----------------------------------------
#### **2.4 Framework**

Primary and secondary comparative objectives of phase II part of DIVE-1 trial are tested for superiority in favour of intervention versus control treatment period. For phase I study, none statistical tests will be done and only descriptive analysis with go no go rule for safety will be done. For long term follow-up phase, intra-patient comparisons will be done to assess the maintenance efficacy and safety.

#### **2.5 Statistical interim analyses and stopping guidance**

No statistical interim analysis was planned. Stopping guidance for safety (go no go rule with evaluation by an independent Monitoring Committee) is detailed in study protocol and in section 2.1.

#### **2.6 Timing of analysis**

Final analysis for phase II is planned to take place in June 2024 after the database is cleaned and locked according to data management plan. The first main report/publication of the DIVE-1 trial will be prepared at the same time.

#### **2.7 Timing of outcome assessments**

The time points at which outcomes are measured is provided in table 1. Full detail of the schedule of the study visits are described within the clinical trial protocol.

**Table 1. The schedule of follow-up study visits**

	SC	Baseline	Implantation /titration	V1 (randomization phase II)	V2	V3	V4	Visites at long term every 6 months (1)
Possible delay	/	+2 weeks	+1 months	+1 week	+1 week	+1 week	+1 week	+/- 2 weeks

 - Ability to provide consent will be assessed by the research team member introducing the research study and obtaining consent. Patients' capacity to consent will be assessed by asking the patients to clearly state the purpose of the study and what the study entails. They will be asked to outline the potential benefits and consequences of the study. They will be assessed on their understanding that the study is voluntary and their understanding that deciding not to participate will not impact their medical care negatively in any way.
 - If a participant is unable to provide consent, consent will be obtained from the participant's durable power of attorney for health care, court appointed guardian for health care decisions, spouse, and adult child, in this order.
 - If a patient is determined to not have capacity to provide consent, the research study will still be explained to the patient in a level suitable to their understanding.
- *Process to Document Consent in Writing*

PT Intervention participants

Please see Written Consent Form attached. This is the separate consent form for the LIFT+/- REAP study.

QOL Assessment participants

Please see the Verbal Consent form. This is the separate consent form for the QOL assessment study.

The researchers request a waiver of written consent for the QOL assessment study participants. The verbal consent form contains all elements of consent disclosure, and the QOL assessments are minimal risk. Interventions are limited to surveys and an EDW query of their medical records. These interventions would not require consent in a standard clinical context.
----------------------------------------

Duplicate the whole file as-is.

#### **2.4 Framework**

Primary and secondary comparative objectives of phase II part of DIVE-1 trial are tested for superiority in favour of intervention versus control treatment period. For phase I study, none statistical tests will be done and only descriptive analysis with go no go rule for safety will be done. For long term follow-up phase, intra-patient comparisons will be done to assess the maintenance efficacy and safety.

#### **2.5 Statistical interim analyses and stopping guidance**

No statistical interim analysis was planned. Stopping guidance for safety (go no go rule with evaluation by an independent Monitoring Committee) is detailed in study protocol and in section 2.1.

#### **2.6 Timing of analysis**

Final analysis for phase II is planned to take place in June 2024 after the database is cleaned and locked according to data management plan. The first main report/publication of the DIVE-1 trial will be prepared at the same time.

#### **2.7 Timing of outcome assessments**

The time points at which outcomes are measured is provided in table 1. Full detail of the schedule of the study visits are described within the clinical trial protocol.

**Table 1. The schedule of follow-up study visits**

	SC	Baseline	Implantation /titration	V1 (randomization phase II)	V2	V3	V4	Visites at long term every 6 months (1)
Possible delay	/	+2 weeks	+1 months	+1 week	+1 week	+1 week	+1 week	+/- 2 weeks

 - Ability to provide consent will be assessed by the research team member introducing the research study and obtaining consent. Patients' capacity to consent will be assessed by asking the patients to clearly state the purpose of the study and what the study entails. They will be asked to outline the potential benefits and consequences of the study. They will be assessed on their understanding that the study is voluntary and their understanding that deciding not to participate will not impact their medical care negatively in any way.
 - If a participant is unable to provide consent, consent will be obtained from the participant's durable power of attorney for health care, court appointed guardian for health care decisions, spouse, and adult child, in this order.
 - If a patient is determined to not have capacity to provide consent, the research study will still be explained to the patient in a level suitable to their understanding.
- *Process to Document Consent in Writing*

PT Intervention participants

Please see Written Consent Form attached. This is the separate consent form for the LIFT+/- REAP study.

QOL Assessment participants

Please see the Verbal Consent form. This is the separate consent form for the QOL assessment study.

The researchers request a waiver of written consent for the QOL assessment study participants. The verbal consent form contains all elements of consent disclosure, and the QOL assessments are minimal risk. Interventions are limited to surveys and an EDW query of their medical records. These interventions would not require consent in a standard clinical context.